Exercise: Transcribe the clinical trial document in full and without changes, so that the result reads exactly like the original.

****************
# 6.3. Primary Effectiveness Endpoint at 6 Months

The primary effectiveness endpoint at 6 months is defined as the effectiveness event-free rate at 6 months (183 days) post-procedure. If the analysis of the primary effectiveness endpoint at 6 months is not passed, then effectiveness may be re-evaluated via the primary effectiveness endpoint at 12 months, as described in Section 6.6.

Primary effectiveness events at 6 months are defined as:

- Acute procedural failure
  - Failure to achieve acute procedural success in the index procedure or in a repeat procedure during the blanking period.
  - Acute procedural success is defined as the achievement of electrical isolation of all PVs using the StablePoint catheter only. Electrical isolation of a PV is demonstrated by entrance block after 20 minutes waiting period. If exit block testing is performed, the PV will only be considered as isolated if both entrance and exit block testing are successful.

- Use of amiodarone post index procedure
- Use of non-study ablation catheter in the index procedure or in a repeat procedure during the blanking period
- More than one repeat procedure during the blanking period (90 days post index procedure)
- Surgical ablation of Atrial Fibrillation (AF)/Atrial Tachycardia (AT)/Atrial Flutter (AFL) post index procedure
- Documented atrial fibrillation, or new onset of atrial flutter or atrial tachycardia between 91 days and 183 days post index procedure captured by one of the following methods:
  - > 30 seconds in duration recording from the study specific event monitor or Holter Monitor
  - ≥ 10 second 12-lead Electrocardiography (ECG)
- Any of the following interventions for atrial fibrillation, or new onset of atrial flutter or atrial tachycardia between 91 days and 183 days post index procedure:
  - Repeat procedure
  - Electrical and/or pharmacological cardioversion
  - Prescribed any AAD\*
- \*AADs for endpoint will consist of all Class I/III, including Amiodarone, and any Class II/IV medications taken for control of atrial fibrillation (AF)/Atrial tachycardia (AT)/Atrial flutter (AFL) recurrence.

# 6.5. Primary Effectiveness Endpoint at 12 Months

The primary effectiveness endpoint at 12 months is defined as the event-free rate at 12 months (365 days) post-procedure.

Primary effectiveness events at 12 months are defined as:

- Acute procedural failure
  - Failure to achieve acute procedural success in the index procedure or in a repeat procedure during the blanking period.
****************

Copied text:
# 6.3. Primary Effectiveness Endpoint at 6 Months

The primary effectiveness endpoint at 6 months is defined as the effectiveness event-free rate at 6 months (183 days) post-procedure. If the analysis of the primary effectiveness endpoint at 6 months is not passed, then effectiveness may be re-evaluated via the primary effectiveness endpoint at 12 months, as described in Section 6.6.

Primary effectiveness events at 6 months are defined as:

- Acute procedural failure
  - Failure to achieve acute procedural success in the index procedure or in a repeat procedure during the blanking period.
  - Acute procedural success is defined as the achievement of electrical isolation of all PVs using the StablePoint catheter only. Electrical isolation of a PV is demonstrated by entrance block after 20 minutes waiting period. If exit block testing is performed, the PV will only be considered as isolated if both entrance and exit block testing are successful.

- Use of amiodarone post index procedure
- Use of non-study ablation catheter in the index procedure or in a repeat procedure during the blanking period
- More than one repeat procedure during the blanking period (90 days post index procedure)
- Surgical ablation of Atrial Fibrillation (AF)/Atrial Tachycardia (AT)/Atrial Flutter (AFL) post index procedure
- Documented atrial fibrillation, or new onset of atrial flutter or atrial tachycardia between 91 days and 183 days post index procedure captured by one of the following methods:
  - > 30 seconds in duration recording from the study specific event monitor or Holter Monitor
  - ≥ 10 second 12-lead Electrocardiography (ECG)
- Any of the following interventions for atrial fibrillation, or new onset of atrial flutter or atrial tachycardia between 91 days and 183 days post index procedure:
  - Repeat procedure
  - Electrical and/or pharmacological cardioversion
  - Prescribed any AAD\*
- \*AADs for endpoint will consist of all Class I/III, including Amiodarone, and any Class II/IV medications taken for control of atrial fibrillation (AF)/Atrial tachycardia (AT)/Atrial flutter (AFL) recurrence.

# 6.5. Primary Effectiveness Endpoint at 12 Months

The primary effectiveness endpoint at 12 months is defined as the event-free rate at 12 months (365 days) post-procedure.

Primary effectiveness events at 12 months are defined as:

- Acute procedural failure
  - Failure to achieve acute procedural success in the index procedure or in a repeat procedure during the blanking period.